20 years ago I went back to my alma mater, Scripps College (Claremont, CA), and there I met Leslie Lasher Monsour, class of ’69 (I was the class of ’67). She was just beginning her amazing career as a formalist poet, and we really hit it off.
This weekend, I was lucky enough to share my apartment (and a bottle of Macallan single malt: it seems we share a Scottish heritage) with her — and I hope we can do it again before the next 20 years expire! She was on her way to a workshop in Connecticut where she was giving a workshop (or two or three), and will be there till next Sunday. She has come a long way in her success, although her talent was there from the get-go. Sweat equity makes up a great poem: she does not produce them over night!
Here are words of wisdom from the Mistress herself:
The Education of a Poet
Her pencil posed, she’s ready to create,
Then listens to her mind’s perverse debate
On whether what she does serves any use;
And that is al she needs for an excuse
To spend all afternoon and half the night
Enjoying poems other people write.
(Yes, we’ve all been there!)
But then, unlike the rest of us, she comes up with a jewel like this:
While women sip their daiquiries by the pool,
and men blow smoke into the jacarandas,
the radio plays “Fly Me to the Moon.”
A child nearby, on finding a dead bee,
conducts its funeral in petunia beds,
as ants are trying to amputate a wing.
But even though the bee seems dead, it stings
her fiercely on the palm, and dies again.
She studies her small hand in disbelief,
Some fathers offer ice cubes from their highballs,
the station plays “Volare,” and the bee
swings up to heaven on its single wing.
Or (literally) on a more sober note:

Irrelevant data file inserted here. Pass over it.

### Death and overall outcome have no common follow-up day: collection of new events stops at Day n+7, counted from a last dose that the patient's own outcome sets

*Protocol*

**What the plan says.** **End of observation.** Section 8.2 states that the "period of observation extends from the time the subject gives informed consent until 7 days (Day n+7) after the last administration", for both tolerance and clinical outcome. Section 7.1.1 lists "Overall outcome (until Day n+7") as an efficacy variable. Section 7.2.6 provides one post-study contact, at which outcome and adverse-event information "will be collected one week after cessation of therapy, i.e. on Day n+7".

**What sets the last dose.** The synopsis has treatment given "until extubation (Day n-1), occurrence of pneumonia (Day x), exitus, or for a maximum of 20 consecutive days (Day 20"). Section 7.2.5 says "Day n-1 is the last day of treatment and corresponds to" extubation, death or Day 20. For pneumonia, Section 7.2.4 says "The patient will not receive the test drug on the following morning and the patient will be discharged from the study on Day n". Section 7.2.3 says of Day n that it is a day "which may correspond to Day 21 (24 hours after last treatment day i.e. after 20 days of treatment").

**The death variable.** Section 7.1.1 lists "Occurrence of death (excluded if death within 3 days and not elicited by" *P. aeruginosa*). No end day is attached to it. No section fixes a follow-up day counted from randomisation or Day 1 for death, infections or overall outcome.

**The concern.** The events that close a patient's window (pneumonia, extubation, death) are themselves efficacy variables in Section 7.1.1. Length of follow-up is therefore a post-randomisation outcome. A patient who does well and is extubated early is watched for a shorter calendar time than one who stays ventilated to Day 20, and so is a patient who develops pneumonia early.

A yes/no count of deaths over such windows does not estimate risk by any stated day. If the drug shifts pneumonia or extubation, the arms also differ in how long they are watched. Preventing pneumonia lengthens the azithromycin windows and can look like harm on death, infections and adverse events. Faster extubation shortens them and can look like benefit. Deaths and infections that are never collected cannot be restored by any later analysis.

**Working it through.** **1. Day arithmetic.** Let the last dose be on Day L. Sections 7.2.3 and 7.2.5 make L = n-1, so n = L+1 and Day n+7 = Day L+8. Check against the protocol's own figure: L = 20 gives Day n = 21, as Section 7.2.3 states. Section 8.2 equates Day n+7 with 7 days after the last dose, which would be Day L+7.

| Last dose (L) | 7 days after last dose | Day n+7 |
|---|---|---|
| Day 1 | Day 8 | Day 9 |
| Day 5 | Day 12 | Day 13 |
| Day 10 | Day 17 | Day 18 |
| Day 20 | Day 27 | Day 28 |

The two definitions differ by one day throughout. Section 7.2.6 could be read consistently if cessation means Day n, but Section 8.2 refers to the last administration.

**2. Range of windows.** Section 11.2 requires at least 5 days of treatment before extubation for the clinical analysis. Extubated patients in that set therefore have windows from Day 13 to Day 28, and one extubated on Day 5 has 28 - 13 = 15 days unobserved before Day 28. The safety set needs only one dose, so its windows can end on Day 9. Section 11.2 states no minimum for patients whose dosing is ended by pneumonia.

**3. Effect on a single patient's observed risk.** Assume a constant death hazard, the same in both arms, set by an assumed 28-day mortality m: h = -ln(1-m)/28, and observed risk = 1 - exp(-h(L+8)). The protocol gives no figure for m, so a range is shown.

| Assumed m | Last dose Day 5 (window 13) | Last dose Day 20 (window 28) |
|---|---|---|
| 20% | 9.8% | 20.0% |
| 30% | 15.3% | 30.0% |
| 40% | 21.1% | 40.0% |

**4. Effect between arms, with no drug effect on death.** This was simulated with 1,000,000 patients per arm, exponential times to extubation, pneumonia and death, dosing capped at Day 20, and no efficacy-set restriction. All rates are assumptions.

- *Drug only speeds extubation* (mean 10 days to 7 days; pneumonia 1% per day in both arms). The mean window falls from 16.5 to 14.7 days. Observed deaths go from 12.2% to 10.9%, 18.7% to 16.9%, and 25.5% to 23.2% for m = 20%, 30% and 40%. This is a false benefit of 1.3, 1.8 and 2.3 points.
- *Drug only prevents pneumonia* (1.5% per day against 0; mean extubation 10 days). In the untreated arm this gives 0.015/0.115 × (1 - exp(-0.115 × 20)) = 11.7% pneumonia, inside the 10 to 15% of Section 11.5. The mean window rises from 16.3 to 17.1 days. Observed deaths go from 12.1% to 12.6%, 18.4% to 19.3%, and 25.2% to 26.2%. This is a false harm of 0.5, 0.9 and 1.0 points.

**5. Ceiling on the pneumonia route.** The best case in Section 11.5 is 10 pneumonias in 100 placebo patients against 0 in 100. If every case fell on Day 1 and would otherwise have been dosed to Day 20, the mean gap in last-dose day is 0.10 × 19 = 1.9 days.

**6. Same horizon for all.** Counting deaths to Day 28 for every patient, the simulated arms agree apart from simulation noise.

The truth must dazzle gradually
— Emily Dickinson
Unsquandered, sure and quiet as a root,
She stayed at home all dressed in pleated white,
And accurately weighed the brain of God,
The sum of acts not carried out. Unwed,
That she not be divided, she stayed whole,
And heard the sound the tooth makes in the soul.
A little knife that cuts through at a slant,
Her voice, ungendered like a child’s, not meant
To chant “Our Fathers” under Sunday trees,
Unlocked a phoenix from the frozen seas.
“Called back,” she wrote, the mourners treading so,
That from her gypsy face a light broke through.
She died in May, and one thing struck them all:
The coffin was astonishingly small.
Here’s one more jewel, from her childhood in Mexico, a perfect Diego Riviera painting in a poem:
The Mayans plant their lilies in the corn,
And in the clay along the streams and marshes.
The women march to market under long
And sturdy stems that look like gathered guns.
Their feet are bare on paths of mud, their daughters
Keep step behind them, shouldering the flowers
Like land-bound saints with blossom wings and pollen
Halos sifting down obsidian braids.
Their pilgrim rhythm whispers in the leaves
That blaze, full-blooded green, like shields and banners.
The lamb-white lilies openly reveal
A thrust of yolk-bright weapons, aimed and loaded,
So earth will not forget to make more flowers.
Her “slim volume,” entitled The Alarming Beauty of the Sky, contains these and many more faultless diamond-clear stories in rhyme that often cuts to the bone. Honest — often to a fault — these rhymed stories tell me about myself (ouch!) and the world I live in. I strongly recommend it! I’ve had 20 years of pleasure re-reading it (most often in the bathroom, where I can read any poem I happen upon and then carry it with me for a few hours more).
She has a wild sense of humor, as well: the book makes a great companion when you can’t directly access Leslie herself back in California.